John Deasy, shown at a Board of Education meeting in August, came under fire for the iPad program. (Gary Friedman / Los Angeles Times)
Dec 2, 2014 11: 58 AM :: FBI agents on Monday removed 20 boxes of documents from the Los Angeles Unified School District related to the awarding of contracts for the ill-fated $1.3 billion iPad project, officials confirmed.
The FBI visit surprised school officials, according to L.A. schools Supt. Ramon C. Cortines.
"They stopped by late yesterday afternoon," Cortines said Tuesday. "I found out at 4:30 in the afternoon on Monday." Cortines said he then alerted the district's general counsel to notify the Board of Education.
Cortines said he was still waiting for a report on the nature of the investigation, but other sources within the district confirmed that the agents were focusing on the effort to provide every student, teacher and campus administrator with computers.
The iPads-for-all project was a signature initiative of his predecessor, John Deasy, who resigned under pressure in October. Deasy readily acknowledged that the project was an expensive draw from bond funds. But he said there was no other way to pay for what he called a civil rights imperative — to provide low-income students equal access to technology in the nation's second-largest school system.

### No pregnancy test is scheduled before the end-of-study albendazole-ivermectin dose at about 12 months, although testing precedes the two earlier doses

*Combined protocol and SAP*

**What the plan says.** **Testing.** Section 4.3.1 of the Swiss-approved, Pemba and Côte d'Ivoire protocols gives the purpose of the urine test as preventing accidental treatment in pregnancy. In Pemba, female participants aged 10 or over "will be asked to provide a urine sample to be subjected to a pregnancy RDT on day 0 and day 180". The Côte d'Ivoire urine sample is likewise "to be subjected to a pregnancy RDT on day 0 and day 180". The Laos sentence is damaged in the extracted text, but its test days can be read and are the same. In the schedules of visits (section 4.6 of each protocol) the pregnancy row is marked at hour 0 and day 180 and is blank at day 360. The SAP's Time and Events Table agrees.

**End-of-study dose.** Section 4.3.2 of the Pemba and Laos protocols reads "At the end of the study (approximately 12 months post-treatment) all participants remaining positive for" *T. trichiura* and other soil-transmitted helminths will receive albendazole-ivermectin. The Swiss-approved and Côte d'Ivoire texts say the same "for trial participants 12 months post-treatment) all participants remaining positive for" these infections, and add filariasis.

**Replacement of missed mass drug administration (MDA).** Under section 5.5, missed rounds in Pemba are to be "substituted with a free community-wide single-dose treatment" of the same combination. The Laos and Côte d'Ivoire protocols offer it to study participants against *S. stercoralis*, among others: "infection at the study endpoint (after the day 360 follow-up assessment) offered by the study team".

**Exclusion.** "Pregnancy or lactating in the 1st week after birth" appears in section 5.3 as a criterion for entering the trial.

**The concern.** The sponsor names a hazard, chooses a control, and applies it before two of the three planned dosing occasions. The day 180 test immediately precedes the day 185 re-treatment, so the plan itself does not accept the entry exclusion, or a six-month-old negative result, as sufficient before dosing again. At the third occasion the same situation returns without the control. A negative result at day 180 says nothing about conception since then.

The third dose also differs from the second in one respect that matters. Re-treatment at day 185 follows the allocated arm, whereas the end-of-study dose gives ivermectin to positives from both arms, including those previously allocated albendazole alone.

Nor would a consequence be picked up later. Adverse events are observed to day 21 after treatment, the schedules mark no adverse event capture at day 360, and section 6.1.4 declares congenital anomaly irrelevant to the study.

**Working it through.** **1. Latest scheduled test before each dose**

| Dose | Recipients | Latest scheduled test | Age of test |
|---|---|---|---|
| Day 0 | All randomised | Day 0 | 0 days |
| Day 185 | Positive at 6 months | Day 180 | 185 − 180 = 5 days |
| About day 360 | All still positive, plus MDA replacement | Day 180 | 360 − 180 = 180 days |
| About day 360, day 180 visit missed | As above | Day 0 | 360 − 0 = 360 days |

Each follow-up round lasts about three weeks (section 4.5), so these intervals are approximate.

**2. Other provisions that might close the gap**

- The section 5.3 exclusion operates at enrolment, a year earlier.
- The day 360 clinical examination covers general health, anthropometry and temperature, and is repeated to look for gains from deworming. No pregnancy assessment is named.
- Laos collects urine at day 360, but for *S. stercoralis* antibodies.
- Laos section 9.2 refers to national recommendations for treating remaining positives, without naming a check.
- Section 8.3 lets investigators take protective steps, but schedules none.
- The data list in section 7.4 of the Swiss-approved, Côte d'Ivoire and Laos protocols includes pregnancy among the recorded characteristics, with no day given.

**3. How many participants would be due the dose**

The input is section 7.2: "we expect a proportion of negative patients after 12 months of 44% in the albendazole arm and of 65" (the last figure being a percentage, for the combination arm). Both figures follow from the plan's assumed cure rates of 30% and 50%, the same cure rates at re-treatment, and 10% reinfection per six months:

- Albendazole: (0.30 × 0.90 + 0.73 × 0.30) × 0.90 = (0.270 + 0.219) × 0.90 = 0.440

The L.A. Unified Board of Education approved the iPad contract without opposition in June 2013.
The rollout last year at 47 schools encountered numerous problems. Students deleted a security filter so they could freely browse the Internet; many teachers felt poorly prepared to use the devices. Within months, the board decided to move more slowly, while also trying out other devices and curricula.
Deasy suspended purchases under the contract after disclosures that he and his top deputy had especially close ties to executives of Apple, maker of the iPad, and Pearson, the company providing the curriculum on the devices.
He said the suspension was related to changes in the technology marketplace and not to the disclosures. He has denied any wrongdoing. And an internal report that examined the technology effort showed major problems with the process and the implementation. An internal LAUSD investigation is continuing. But the search Monday is the first sign that the FBI is looking into the issue.